Danielle Ripsman
Tuesday, August 15, 2023

Puzzling with purpose - Management Science and Engineering PhD student featured in Waterloo News

Originally posted on Waterloo News

You know the satisfaction you get from finally cracking a tough puzzle? That’s the feeling PhD student Danielle Ripsman has been chasing her whole life.

Her passion for puzzles led her all the way to doctoral studies at the University of Waterloo, but the path to her current research in Management Sciences wasn’t always clear.

“I've always been a puzzle nerd,” Danielle says. “Even in elementary school, I was solving Japanese puzzles under my desk. And I would always have ink smudges on my face.”

When she finally discovered operations research (OR) — a field she says is “about as puzzley as you can get” — it was during her Industrial Engineering undergrad at the University of Toronto. After that, everything else fell into place.

“There's something very satisfying about solving puzzles. And OR is basically just that. You get the same adrenaline rush when you realize how to model something as when you’re a kid solving a sudoku.”

Solving real-world problems

OR focuses on solving complex practical problems for a wide variety of applications, from business to healthcare to manufacturing. It’s studied at most universities, but Danielle says, in her experience, few students know about the field, at least not until well into their undergraduate degrees.

“It’s sort of applied math. The main part of the research is building mathematical models. But because we're in the engineering department, it has to actually work in real life.”

Often dealing with big data, OR research uses advanced analytics to inform decision-making. In her PhD work in applied OR, Danielle collaborates with medical physics departments on radiation therapy treatment planning research.

“In radiation therapy, your goal is to completely irradiate a tumour. But right next to that tumour are sensitive organs. You want to spare them, but that’s not always possible when there’s a tumor embedded in lung tissue, for example. So what's the best way we can do this?”

That’s where applied OR comes in. By generating mathematical models that identify the optimal beam shape for irradiating a target, the research aims to give patients the safest treatment possible.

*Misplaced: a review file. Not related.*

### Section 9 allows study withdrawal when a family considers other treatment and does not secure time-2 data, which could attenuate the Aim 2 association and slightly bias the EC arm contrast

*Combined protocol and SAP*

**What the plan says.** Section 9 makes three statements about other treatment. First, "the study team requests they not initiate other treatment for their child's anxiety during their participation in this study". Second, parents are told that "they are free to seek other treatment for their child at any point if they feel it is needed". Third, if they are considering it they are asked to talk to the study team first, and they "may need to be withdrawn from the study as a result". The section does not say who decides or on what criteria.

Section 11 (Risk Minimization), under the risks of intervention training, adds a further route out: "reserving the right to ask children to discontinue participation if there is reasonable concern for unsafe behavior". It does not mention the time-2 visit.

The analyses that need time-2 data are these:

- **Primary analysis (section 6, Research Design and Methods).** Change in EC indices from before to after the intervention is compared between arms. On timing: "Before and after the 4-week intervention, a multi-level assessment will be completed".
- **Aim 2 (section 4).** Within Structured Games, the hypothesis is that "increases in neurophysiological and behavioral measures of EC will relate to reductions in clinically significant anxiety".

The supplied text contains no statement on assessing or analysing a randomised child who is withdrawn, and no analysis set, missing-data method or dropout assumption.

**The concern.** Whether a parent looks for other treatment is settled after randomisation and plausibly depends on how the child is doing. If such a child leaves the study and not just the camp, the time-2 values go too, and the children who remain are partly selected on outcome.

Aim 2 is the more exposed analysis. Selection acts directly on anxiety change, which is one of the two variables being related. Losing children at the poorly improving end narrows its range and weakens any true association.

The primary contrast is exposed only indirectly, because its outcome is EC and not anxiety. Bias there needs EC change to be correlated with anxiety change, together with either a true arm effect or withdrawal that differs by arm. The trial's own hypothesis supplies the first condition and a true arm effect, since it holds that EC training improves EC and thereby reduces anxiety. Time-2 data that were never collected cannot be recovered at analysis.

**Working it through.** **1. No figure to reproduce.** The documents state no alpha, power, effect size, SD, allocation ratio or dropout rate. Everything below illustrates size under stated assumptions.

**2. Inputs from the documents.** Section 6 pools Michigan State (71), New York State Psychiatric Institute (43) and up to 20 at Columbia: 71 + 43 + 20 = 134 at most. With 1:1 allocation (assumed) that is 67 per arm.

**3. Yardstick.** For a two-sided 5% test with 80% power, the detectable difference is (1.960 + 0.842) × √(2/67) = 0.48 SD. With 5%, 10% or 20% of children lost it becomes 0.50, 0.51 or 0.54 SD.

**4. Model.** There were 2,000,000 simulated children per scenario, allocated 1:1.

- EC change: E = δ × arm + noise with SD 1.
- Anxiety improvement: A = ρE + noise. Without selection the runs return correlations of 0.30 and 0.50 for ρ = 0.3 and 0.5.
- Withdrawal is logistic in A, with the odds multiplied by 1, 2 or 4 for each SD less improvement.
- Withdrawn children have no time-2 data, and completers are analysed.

Pursuing applied research that has a direct impact on people’s lives is an important aspect of Danielle’s work. While she’s still weighing her options for after she graduates, whether that’s working in academia or industry, she knows she’ll keep her focus on real-world, purpose-driven research.

“I'm very lucky this turned out to be a field. And there are so many applications of this work, even outside healthcare. As long as I get to solve puzzles — and as long as I’m working on something that’s promising for the future — I think I’ll be happy.”

Building community on campus and beyond

Given the significant impact OR has on the world, the field’s low profile doesn’t square well with Danielle. While at Waterloo, she’s made it her mission to raise awareness by bringing The Operations Research Challenge (TORCH) to the University.

The annual competition, aimed at introducing high school students to the world of OR, had been planned for its tenth year (and its third at Waterloo) just before the pandemic hit, forcing organizers to cancel. As President of TORCH, Danielle says she’s looking forward to finally hosting the postponed event when it’s safe to do so.

“In TORCH, we all have this motivation to share OR with people early — to let them know that there are all these fields that hire people to solve these complex puzzles using applied operations research,” she says.

In the second year of her master’s, Danielle also took on the role of Vice-President of the Canadian Operations Research Society (CORS) Waterloo chapter, which hosts reading groups for Waterloo students and professors and invites colleagues from other universities to share their research. The regular meetup, “half social, half learning things,” went virtual during the pandemic, providing a much-needed source of community and connection.

Freedom and flexibility to choose your path

Working with her supervisor in Engineering, Professor Houra Mahmoudzadeh, Danielle says she’s had the encouragement to follow her curiosity and pursue the puzzles she’s passionate about, even if there’s a chance that things won’t work out. She says that spirit of discovery and risk-taking is part of what makes the Waterloo experience unique.

“A lot of the time, research is a strange beast in that you need to propose what you're doing before you do it. But at Waterloo, I've been given a lot of freedom and support in my research. I've been allowed to explore questions that aren't necessarily a ‘sure thing,’ which I think is really important.”